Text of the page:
He - commanded - all their council to appear - Instead of ελθειν, to come, which we translate, to appear, συνελθειν, to assemble, or meet together, is the reading of ACE, nearly twenty others, the Ethiopic, Arabic, Vulgate, Chrysostom, and Theophylact: this reading Griesbach has received into the text; and it is most probably the true one: as the chief captain wished to know the certainty of the matter, he desired the Jewish council, or Sanhedrin, to assemble, and examine the business thoroughly, that he might know of what the apostle was accused; as the law would not permit him to proceed against a Roman in any judicial way, but on the clearest evidence; and, as he understood that the cause of their enmity was something that concerned their religion, he considered the Sanhedrin to be the most proper judge, and therefore commanded them to assemble; and there is no doubt that he himself, and a sufficient number of soldiers, took care to attend, as the person of Paul could not be safe in the hands of persons so prejudiced, unprincipled, and enraged.
This chapter should end with the twenty-ninth verse, and the following should begin with the thirtieth; this is the most natural division, and is followed by some of the most correct editions of the original text.
On the morrow - After he had arrested Paul. Paul was still a prisoner; and if suffered to go at liberty among the Jews, his life would have been in danger.
And commanded the chief priests - Summoned a meeting of the Sanhedrin, or Great Council of the nation. He did this, as he was prevented from scourging Paul, in order to know what he had done, and that he might learn from the Jews themselves the nature of the charge against him. This was necessary for the safety of Paul and for the ends of justice. This should have been done without any attempt to torture him in order to extort a confession.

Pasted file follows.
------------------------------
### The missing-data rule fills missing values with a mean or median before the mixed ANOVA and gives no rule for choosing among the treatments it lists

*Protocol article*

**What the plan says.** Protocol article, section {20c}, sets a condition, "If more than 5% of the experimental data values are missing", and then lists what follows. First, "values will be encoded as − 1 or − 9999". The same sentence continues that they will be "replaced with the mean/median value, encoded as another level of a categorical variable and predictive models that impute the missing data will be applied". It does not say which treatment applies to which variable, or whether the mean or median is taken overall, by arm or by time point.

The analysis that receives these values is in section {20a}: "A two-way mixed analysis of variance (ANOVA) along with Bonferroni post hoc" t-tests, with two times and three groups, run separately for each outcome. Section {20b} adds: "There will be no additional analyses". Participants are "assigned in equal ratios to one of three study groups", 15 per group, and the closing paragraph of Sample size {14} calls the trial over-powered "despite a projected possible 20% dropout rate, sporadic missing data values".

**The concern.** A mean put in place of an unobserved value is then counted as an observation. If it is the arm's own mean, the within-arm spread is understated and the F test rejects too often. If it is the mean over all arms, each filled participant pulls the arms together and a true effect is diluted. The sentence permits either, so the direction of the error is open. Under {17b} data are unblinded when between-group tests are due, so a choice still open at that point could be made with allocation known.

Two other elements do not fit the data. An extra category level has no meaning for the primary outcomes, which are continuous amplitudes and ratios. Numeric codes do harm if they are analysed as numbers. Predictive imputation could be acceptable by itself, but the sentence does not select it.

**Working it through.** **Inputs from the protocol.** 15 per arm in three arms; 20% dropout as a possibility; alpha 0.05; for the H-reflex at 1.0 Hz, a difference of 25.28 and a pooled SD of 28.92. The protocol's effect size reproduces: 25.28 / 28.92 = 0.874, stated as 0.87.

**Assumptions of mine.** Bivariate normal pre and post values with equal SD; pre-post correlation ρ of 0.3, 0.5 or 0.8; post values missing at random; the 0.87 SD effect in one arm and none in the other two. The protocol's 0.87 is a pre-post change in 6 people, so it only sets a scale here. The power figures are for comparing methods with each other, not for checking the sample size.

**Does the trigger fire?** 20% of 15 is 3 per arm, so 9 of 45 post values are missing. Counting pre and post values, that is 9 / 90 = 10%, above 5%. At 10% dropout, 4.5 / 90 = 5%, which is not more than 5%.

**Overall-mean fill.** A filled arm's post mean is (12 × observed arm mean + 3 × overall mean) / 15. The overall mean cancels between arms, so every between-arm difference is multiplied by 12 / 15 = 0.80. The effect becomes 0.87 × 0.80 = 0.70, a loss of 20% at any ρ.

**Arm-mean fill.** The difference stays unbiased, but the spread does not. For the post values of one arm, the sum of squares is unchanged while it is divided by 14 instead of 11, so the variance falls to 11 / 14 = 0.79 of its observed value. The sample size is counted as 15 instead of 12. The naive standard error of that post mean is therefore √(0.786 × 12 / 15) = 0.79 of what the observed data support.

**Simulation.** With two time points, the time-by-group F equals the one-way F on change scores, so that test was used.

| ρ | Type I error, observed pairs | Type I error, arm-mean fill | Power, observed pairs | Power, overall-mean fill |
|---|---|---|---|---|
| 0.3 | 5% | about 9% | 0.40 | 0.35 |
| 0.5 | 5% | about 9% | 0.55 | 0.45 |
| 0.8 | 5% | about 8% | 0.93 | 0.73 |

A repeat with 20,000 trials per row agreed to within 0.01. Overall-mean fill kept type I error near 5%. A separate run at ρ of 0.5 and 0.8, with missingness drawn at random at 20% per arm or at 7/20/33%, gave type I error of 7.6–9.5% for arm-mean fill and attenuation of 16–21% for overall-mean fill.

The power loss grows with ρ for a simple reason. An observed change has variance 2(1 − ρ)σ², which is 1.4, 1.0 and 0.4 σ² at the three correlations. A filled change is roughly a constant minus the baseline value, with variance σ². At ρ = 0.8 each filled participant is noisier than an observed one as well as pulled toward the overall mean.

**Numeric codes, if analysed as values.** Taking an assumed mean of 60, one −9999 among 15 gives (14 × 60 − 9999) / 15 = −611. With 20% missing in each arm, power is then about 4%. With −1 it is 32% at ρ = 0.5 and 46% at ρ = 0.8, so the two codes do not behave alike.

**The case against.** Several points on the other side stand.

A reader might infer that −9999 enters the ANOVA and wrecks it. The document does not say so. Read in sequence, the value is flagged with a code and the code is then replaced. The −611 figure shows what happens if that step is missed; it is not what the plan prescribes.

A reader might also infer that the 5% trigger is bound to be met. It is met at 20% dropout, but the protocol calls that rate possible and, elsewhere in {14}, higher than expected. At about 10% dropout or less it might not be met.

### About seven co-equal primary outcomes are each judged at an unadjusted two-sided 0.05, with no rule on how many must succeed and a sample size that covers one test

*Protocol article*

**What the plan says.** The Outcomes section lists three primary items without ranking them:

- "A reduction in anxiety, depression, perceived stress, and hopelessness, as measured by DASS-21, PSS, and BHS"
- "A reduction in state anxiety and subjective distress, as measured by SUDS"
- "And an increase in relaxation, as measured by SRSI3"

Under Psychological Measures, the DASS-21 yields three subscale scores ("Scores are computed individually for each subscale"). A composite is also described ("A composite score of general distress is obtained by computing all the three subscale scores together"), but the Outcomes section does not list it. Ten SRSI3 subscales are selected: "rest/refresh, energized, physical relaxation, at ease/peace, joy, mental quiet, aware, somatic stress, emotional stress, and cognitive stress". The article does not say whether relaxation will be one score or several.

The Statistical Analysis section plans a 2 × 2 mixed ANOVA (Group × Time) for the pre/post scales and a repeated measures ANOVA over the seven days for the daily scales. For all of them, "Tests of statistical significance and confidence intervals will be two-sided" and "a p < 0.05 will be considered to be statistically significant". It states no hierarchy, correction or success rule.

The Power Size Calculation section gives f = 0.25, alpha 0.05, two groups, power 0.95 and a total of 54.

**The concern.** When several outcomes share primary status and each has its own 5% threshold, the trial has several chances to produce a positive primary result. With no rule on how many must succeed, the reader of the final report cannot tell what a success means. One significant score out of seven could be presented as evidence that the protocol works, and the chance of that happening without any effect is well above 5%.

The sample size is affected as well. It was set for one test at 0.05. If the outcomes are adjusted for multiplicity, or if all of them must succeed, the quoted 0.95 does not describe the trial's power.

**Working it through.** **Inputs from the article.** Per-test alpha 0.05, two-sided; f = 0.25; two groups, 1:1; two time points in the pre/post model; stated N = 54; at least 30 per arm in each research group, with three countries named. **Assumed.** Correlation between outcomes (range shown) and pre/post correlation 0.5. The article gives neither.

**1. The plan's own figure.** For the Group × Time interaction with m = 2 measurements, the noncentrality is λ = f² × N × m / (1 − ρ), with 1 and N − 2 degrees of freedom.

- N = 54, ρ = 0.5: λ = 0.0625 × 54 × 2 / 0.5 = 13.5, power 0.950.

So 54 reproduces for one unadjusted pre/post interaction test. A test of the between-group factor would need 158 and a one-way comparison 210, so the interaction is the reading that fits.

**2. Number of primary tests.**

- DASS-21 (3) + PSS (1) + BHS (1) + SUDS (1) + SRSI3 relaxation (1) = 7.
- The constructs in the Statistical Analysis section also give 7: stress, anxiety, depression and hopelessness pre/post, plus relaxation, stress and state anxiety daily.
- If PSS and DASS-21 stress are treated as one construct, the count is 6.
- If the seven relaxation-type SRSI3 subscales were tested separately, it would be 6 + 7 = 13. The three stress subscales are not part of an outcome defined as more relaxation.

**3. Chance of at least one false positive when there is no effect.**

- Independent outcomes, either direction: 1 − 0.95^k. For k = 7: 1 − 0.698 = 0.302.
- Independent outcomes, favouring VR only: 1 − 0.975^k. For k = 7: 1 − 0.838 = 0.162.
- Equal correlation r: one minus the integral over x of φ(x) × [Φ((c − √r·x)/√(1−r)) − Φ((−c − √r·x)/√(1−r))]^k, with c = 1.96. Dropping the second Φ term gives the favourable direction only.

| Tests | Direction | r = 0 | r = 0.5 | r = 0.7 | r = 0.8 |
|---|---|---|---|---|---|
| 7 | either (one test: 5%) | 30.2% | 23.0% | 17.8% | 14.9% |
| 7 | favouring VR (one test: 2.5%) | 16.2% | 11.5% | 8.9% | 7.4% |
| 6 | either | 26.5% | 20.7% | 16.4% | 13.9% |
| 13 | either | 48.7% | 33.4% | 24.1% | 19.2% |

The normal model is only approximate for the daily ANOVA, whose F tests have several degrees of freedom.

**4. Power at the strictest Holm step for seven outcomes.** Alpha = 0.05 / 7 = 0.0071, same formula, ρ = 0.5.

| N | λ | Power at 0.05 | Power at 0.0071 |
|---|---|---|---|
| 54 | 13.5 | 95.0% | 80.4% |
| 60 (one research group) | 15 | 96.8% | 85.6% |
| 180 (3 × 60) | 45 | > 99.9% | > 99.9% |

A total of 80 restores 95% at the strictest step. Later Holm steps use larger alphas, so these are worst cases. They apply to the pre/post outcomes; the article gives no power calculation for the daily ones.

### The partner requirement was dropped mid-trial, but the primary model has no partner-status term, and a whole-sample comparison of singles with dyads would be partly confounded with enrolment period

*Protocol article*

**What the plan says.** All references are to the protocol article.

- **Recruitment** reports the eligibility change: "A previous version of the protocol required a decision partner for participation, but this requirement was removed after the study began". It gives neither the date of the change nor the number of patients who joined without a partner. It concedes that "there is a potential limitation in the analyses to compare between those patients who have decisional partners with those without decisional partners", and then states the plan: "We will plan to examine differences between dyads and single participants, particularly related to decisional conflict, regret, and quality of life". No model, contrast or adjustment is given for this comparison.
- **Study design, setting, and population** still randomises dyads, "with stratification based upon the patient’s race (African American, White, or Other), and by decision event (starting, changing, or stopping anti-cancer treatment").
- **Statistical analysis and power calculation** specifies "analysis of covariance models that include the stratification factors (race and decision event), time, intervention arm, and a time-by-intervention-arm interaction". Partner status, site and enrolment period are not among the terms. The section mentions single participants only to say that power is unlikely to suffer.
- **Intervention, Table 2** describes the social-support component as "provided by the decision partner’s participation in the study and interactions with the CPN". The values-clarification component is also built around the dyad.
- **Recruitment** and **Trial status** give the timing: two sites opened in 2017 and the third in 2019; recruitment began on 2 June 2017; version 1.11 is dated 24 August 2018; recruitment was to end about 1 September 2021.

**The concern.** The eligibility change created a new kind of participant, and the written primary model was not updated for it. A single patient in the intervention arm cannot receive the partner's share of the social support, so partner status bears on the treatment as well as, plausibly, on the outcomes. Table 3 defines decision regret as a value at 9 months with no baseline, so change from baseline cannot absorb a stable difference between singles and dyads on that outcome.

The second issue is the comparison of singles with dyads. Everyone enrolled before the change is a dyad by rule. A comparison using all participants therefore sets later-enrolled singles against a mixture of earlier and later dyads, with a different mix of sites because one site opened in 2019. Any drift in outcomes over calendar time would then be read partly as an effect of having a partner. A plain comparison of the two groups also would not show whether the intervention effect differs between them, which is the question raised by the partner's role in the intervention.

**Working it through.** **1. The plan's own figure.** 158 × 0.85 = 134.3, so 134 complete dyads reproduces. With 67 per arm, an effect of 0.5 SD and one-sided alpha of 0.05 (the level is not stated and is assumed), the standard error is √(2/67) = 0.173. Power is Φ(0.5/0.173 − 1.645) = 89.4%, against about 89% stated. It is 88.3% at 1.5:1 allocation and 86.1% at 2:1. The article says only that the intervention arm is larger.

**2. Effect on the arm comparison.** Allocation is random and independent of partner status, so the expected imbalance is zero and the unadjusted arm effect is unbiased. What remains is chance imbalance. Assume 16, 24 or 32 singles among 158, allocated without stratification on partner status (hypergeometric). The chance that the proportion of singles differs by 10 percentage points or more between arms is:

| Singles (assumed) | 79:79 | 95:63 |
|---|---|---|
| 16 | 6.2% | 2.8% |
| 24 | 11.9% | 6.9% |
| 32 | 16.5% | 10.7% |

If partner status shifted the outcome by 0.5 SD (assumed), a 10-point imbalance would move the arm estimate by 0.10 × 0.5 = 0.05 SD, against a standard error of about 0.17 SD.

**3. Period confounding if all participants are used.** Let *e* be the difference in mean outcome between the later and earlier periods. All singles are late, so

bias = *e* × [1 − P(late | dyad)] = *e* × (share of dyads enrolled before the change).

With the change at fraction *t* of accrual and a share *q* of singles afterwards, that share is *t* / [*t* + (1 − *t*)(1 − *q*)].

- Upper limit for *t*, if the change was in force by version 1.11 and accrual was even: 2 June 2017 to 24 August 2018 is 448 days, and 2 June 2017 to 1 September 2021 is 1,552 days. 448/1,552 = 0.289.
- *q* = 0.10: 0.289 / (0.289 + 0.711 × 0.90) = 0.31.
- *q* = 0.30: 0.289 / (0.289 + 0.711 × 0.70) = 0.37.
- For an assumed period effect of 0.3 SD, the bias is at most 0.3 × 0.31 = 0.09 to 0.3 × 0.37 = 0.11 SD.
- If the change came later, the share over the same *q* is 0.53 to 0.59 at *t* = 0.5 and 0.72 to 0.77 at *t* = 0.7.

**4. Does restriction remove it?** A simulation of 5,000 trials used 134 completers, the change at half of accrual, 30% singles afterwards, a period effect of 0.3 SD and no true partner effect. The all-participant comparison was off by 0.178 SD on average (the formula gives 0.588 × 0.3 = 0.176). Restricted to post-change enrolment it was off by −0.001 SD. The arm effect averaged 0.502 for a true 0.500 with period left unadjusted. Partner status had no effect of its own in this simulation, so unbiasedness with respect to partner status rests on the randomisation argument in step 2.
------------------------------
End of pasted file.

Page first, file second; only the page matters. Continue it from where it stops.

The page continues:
And brought Paul down - From the elevated castle of Antonia. The council assembled commonly in the house of the high priest.
And set him before them - He brought the prisoner to their bar, that they might have have an opportunity to accuse him, and that thus the chief captain might learn the real nature of the charge against him.
In the midst of the tumult the apostle was calm and self-possessed. His mind was stayed upon God, and he knew that angels of heaven were about him. He felt unwilling to leave the temple without making an effort to set the truth before his countrymen. As he was about to be led into the castle he said to the chief captain, “May I speak unto thee?” Lysias responded, “Canst thou speak Greek? Art not thou that Egyptian, which before these days madest an uproar, and leddest out into the wilderness four thousand men that were murderers?” In reply Paul said, “I am a man which am a Jew of Tarsus, a city in Cilicia, a citizen of no mean city: and, I beseech thee, suffer me to speak unto the people.” AA 408.1
The request was granted, and “Paul stood on the stairs, and beckoned with the hand unto the people.” The gesture attracted their attention, while his bearing commanded respect. “And when there was made a great silence, he spake unto them in the Hebrew tongue, saying, Men, brethren, and fathers, hear ye my defense which I make now unto you.” At the sound of the familiar Hebrew words, “they kept the more silence,” and in the universal hush he continued: AA 408.2
“I am verily a man which am a Jew, born in Tarsus, a city in Cilicia, yet brought up in this city at the feet of Gamaliel, and taught according to the perfect manner of the law of the fathers, and was zealous toward God, as ye all are this day.” None could deny the apostle's statements, as the facts that he referred to were well known to many who were still living in Jerusalem. He then spoke of his former zeal in persecuting the disciples of Christ, even unto death; and he narrated the circumstances of his conversion, telling his hearers how his own proud heart had been led to bow to the crucified Nazarene. Had he attempted to enter into argument with his opponents, they would have stubbornly refused to listen to his words; but the relation of his experience was attended with a convincing power that for the time seemed to soften and subdue their hearts. AA 409.1Read in context »